Patients at Broadmoor hospital and its sister units are being subjected to an alarming degree of face-down restraint despite Government attempts to curtail the practice, the NHS watchdog reveals today.
A “very high” level of about 30 cases a month were reported at Broadmoor, the country’s most famous high-security unit, and medium- and low-security facilities for men, including St Bernard’s hospital in Southall.
Broadmoor and the West London Forensic Service were today rated “inadequate” by the Care Quality Commission, while their parent organisation, West London Mental Health NHS Trust, “requires improvement” overall.
According to the CQC, patients were physically restrained on 432 occasions between last July and December – though the true total is higher as some staff failed to record arm restraint of elderly patients.
Of the 432 most serious cases, 179 involved use of the potentially dangerous “prone position”, which involves trapping a patient face-down on the floor. At least 31 patients required “rapid tranquilisation” to bring them under control, though this was also “under-reported”.
Several months earlier, the Department of Health published a two-year plan limiting the use of “outdated” face-down restraint as part of an overhaul of the treatment of people with mental illness.
Dr Paul Lelliott, the CQC’s deputy chief inspector of hospitals, said: “We were concerned at the apparent overuse of physical restraint, and the failure to keep proper records.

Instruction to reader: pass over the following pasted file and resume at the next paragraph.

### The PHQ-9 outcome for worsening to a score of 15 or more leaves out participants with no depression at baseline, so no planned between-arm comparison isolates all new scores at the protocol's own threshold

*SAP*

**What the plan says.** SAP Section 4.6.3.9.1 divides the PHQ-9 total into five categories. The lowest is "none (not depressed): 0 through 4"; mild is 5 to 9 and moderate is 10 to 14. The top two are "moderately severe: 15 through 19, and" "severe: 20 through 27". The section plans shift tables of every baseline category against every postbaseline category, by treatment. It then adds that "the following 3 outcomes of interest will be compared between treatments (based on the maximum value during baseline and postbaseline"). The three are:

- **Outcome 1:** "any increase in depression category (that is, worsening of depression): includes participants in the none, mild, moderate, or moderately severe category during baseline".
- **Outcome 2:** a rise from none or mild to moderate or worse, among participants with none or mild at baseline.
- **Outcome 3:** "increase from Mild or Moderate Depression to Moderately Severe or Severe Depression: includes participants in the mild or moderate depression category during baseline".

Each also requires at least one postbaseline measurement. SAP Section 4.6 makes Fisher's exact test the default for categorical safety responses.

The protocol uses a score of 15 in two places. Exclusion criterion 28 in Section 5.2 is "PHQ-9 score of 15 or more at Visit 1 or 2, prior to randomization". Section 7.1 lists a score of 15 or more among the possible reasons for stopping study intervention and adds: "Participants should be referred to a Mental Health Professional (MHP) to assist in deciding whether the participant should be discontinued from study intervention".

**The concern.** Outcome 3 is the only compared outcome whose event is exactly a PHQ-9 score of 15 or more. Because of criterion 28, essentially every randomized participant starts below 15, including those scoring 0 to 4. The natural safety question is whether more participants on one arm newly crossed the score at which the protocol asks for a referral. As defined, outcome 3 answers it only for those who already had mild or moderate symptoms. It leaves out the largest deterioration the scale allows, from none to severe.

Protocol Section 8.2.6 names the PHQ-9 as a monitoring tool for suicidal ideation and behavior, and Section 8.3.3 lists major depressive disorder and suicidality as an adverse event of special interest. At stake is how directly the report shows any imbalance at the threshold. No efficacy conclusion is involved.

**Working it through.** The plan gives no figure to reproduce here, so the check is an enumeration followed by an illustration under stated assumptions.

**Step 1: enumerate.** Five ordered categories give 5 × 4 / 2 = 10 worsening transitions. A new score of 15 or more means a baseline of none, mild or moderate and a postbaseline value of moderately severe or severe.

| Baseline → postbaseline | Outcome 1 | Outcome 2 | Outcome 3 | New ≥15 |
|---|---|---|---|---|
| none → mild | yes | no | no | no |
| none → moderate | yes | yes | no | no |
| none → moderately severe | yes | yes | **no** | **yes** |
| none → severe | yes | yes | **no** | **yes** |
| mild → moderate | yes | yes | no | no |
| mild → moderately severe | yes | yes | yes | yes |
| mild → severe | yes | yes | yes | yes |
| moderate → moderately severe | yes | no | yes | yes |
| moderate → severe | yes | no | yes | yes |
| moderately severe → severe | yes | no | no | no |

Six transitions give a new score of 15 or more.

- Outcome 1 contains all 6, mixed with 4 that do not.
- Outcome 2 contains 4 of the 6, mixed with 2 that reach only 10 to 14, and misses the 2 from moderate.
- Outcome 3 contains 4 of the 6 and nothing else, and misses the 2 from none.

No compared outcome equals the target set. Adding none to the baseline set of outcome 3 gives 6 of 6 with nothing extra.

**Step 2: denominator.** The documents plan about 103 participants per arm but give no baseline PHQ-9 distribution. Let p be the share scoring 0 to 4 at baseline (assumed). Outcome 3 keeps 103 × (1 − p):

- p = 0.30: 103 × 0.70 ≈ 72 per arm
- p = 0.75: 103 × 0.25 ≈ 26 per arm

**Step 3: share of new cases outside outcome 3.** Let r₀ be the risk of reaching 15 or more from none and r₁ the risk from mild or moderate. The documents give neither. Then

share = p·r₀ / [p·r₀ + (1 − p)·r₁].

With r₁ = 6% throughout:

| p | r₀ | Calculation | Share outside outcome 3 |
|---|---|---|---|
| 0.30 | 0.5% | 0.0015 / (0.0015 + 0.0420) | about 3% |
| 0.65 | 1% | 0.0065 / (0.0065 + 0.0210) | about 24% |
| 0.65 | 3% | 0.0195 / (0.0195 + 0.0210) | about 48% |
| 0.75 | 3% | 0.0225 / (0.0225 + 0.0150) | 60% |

“Staff must use restraint only as a last resort, and minimise the use of restraint in the prone (face-down) position. They must also make the necessary physical health observations to ensure the safety of patients who have been given an injection to manage disturbed or distressed behaviour.”
A total of 113 serious incidents were recorded between March 2014 and February this year. A quarter involved a patient attacking another inpatient. Between April 2014 and April this year, there were three patient deaths, including two at Broadmoor. A further 17 community patients died in apparent suicides.
The CQC inspection, over five days in June, involved a team of 75 inspectors and spoke to 381 patients and relatives. The trust was found to have a “substantial” problem with staff recruitment and retention, with to few to guarantee safety and quality in high-security and forensic services and in the community.
Some staff complained of poor morale and a bullying culture. But inspectors praised staff at Broadmoor for showing a “real concern” for patients and a desire to help them progress towards recovery. A redeveloped site at Broadmoor, in Berkshire, is due to open in 2017. It has about 240 inpatients, of which 37 were in long-term segregation at the time of the inspection.